When choosing coconut sugar, read the ingredients and look for packages that contain only coconut sugar. Sometimes coconut sugar is referred to as coconut palm sugar, or coconut sap sugar.

Please note that like brown sugar, coconut sugar has a tendency to clump and harden. A certain degree of this effect may occur on the shelves, but if it is rock solid and does not break up easily, it may be a sign that it has been stored improperly, or has been sitting on the shelf too long.

Storage

Coconut sugar is very shelf-stable and will almost never go bad. However, if stored improperly where moisture is allowed to enter the package, it will harden and become difficult to use. Therefore, store coconut sugar in a cool, dry area in an airtight container.

Preparation

Coconut sugar doesn’t need any special preparation to be eaten, although it is rarely eaten by itself as food. Instead, it is often added as a sweetener in baked goods, or simply used in place of white sugar in your morning cup of joe.

Recipe: COCONUT CRUSTED GREEN CURRY BAKED SALMON

Coconut Sugar

This coconut crusted salmon is tangy, slightly sweet, and infused with aromatic Thai spices. Serve with your choices of vegetables and sides, and you’ll have an impressive meal for family or guests.

Ingredients

fresh (or thawed) salmon, skin on
1.5 lbs
egg, whisked
1 tbsp
coconut sugar
1 tbsp
lime juice
1 tbsp
green curry paste
1 Tbsp
sea salt
1/2 tsp
shredded unsweetened dried coconut
1/2 cup
fresh basil and lime wedges
for serving

Directions

Prep Time: 10 minutes   Cook Time: 12 minutes   Yield: 4-6 servings

Preheat the oven to 350 degrees Fahrenheit. Line a baking tray with parchment paper and place your salmon on it, skin side down.

In a small bowl, add 1 tbsp of whisked egg, coconut sugar, lime juice, curry paste, and salt, and whisk together until smooth. Spoon this mixture over the top of the salmon, and rub it in, covering the entire surface area, either with the back of the spoon or with clean hands.

Sprinkle shredded coconut over the salmon in an even layer, making sure to cover the entire surface area.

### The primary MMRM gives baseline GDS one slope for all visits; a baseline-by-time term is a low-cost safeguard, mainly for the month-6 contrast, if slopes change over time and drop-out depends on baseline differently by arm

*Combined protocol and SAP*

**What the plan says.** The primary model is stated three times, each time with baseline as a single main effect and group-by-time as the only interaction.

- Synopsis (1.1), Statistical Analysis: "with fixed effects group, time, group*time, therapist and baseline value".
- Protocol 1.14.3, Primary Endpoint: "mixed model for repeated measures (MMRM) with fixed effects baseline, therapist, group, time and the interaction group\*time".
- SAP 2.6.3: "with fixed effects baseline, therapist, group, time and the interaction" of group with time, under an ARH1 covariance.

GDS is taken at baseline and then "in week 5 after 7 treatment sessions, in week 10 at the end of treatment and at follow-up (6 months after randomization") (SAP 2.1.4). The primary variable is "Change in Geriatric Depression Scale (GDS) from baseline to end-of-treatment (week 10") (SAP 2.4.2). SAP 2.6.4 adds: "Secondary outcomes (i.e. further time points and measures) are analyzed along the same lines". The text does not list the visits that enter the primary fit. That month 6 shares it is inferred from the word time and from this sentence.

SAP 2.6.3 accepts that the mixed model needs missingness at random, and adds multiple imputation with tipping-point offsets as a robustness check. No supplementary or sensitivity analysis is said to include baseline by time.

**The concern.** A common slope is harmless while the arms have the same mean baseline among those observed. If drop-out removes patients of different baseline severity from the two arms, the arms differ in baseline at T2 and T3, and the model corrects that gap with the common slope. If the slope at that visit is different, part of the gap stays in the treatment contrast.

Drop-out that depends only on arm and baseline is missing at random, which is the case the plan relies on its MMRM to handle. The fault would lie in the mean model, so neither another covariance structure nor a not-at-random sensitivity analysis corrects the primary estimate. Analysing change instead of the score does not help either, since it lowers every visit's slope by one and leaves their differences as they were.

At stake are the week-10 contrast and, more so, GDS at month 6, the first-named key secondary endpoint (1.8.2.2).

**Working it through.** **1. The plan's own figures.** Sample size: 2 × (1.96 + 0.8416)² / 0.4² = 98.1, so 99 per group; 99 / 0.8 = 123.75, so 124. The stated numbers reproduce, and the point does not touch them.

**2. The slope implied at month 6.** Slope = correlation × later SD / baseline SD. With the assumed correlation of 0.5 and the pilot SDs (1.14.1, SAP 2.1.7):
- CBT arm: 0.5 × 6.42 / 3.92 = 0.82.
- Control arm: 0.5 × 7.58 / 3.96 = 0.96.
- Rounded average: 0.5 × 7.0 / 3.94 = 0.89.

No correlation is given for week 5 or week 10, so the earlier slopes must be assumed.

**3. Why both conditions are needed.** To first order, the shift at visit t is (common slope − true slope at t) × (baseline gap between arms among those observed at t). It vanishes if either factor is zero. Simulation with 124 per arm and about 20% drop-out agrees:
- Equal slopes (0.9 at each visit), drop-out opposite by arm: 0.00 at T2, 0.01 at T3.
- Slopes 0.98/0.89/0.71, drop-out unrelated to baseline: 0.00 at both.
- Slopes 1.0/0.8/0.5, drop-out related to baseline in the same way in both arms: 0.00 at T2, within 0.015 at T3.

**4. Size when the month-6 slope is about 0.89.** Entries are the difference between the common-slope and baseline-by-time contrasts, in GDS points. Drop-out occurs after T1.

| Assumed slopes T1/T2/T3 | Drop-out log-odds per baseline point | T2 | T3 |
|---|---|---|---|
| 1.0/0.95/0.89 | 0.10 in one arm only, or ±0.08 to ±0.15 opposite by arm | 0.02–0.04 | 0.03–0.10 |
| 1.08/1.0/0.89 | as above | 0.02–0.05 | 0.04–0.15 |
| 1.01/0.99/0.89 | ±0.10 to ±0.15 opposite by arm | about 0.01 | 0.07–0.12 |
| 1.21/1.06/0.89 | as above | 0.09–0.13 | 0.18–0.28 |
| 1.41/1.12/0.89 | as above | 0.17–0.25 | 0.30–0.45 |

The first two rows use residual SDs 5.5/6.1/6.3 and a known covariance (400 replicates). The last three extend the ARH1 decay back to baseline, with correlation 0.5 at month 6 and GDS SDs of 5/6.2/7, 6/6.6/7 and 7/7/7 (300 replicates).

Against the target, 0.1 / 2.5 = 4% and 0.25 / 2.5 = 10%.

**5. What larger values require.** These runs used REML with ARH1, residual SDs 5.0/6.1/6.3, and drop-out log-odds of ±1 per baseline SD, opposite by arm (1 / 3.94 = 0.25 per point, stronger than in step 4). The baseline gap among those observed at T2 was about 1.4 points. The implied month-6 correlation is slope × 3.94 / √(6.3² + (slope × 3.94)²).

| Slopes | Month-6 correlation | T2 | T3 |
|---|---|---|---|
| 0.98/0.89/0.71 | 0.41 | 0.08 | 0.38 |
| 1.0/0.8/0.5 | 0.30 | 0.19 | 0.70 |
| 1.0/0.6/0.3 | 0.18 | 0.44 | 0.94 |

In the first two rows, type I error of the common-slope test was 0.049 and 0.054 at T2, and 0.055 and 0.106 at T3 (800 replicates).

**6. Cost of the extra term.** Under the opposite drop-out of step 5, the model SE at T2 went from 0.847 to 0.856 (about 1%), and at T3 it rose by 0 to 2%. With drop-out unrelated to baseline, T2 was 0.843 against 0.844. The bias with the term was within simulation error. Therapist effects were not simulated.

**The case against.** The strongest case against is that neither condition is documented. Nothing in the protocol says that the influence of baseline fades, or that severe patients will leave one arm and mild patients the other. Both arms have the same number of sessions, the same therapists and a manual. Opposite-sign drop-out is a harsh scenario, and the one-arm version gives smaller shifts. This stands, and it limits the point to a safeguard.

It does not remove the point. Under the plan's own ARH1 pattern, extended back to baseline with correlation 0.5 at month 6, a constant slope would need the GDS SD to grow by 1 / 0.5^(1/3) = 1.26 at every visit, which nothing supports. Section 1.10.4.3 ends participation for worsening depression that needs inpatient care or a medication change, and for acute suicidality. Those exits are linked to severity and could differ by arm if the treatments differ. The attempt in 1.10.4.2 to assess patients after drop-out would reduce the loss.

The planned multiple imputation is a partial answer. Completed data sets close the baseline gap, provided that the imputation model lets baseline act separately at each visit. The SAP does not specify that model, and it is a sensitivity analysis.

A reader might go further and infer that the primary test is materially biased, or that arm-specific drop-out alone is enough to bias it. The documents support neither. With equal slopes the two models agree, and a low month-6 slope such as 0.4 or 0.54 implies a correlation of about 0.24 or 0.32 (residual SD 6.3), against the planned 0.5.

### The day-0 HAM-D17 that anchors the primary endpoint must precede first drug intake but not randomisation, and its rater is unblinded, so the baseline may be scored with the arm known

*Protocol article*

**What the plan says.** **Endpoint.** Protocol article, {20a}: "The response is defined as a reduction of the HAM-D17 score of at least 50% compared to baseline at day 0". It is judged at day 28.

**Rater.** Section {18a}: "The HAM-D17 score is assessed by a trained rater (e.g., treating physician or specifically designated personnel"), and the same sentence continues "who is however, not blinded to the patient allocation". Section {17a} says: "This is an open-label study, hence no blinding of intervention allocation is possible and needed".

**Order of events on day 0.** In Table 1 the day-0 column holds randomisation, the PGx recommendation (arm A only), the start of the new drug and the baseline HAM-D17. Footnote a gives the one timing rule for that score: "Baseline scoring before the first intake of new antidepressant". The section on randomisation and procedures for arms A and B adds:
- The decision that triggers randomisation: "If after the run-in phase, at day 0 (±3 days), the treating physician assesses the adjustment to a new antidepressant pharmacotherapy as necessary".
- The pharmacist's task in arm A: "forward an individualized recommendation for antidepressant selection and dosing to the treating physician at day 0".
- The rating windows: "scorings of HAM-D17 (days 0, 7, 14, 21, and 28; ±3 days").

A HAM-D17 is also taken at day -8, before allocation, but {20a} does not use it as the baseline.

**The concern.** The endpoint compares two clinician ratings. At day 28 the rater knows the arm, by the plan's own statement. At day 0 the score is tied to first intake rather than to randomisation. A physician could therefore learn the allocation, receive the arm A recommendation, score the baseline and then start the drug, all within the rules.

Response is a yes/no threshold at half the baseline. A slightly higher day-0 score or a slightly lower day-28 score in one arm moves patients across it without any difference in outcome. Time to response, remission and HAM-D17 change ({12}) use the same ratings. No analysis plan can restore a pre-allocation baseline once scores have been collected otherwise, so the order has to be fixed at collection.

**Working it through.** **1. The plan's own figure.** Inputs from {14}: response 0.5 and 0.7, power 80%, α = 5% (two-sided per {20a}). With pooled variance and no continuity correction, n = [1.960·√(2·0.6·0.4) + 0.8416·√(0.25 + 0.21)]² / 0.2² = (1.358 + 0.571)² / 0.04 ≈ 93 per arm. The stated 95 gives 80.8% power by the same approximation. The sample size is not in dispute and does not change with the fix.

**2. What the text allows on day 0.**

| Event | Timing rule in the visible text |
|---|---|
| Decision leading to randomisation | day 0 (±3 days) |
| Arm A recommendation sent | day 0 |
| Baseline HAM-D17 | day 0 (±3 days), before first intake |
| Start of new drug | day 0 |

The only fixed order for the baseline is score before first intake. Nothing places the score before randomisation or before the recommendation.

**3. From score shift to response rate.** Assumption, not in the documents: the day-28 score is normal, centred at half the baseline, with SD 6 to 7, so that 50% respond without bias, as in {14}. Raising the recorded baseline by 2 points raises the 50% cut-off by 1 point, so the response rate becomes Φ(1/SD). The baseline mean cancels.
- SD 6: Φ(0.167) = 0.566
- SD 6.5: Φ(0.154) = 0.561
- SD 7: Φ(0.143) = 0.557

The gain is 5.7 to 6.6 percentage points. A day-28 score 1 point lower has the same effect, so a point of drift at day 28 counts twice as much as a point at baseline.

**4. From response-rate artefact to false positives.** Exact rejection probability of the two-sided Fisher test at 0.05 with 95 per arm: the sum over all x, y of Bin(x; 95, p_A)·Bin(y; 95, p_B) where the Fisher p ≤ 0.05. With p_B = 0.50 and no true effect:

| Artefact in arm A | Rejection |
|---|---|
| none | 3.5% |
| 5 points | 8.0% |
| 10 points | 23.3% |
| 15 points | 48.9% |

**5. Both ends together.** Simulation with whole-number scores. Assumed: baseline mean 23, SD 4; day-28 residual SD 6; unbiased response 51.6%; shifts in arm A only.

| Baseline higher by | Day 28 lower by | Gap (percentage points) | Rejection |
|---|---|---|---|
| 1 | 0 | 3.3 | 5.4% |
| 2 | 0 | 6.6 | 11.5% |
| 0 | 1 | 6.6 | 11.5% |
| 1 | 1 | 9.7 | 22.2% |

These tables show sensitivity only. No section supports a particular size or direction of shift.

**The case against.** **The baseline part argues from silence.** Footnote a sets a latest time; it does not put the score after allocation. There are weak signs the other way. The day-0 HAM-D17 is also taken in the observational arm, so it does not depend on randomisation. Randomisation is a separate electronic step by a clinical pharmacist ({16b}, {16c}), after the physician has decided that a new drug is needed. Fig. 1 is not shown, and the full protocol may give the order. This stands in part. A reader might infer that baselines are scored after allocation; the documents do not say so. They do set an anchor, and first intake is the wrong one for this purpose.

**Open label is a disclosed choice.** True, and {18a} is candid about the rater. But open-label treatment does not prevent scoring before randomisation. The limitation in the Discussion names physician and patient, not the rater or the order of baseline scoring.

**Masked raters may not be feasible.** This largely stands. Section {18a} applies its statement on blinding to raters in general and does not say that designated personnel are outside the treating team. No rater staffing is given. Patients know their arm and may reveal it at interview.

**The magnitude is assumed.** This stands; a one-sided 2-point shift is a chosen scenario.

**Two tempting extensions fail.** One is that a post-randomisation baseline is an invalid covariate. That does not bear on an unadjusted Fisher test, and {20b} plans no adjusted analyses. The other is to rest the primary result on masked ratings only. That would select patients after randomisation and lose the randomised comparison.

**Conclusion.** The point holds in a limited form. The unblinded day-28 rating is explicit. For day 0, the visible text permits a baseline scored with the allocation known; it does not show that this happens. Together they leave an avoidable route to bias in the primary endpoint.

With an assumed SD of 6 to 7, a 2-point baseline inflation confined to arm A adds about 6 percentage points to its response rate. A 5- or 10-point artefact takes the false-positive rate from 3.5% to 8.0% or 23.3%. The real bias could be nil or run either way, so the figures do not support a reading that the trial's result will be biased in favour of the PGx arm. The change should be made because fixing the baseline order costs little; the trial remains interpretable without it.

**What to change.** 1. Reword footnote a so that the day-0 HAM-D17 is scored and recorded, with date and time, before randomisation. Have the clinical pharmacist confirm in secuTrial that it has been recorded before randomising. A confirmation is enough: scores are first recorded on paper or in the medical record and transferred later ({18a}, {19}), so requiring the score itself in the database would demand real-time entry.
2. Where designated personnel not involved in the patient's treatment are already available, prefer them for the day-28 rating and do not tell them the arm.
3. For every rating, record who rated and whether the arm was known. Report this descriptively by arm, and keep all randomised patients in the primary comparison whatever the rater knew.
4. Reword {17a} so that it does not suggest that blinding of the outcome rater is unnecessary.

Once the oven is preheated, place the salmon in the oven, and bake for 7-10 minutes, depending on the thickness of the filet. Salmon is done when the flesh pulls apart easily when a knife is inserted into the thickest point, but it still has a bit of pink translucency in the center.

Transfer the salmon to a serving dish, and garnish the plate with fresh lime wedges and coarsely chopped fresh basil.

This recipe is delicious served hot with your choice of side dishes or served cold as part of a salad.

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At a Glance

Coconut sugar is the concentrated sugar obtained from coconut palm sap. Through a series of steps, mild tasting coconut nectar tapped from coconut blossoms is heated, concentrated, and then eventually turned into a rich, incredibly sweet crystallized sugar. In flavor and appearance, coconut sugar is very similar to brown sugar, with its caramel color and taste, and slightly packable, sandy texture. Although often marketed as a “healthy sugar”, coconut sugar is still sugar. In terms of sugar content, it is identical to white sugar, although it has the benefit of some naturally occurring minerals and amino acids. However, in the amounts typically consumed, coconut sugar is not a significant source of any nutrient except carbohydrate (in the form of sugar).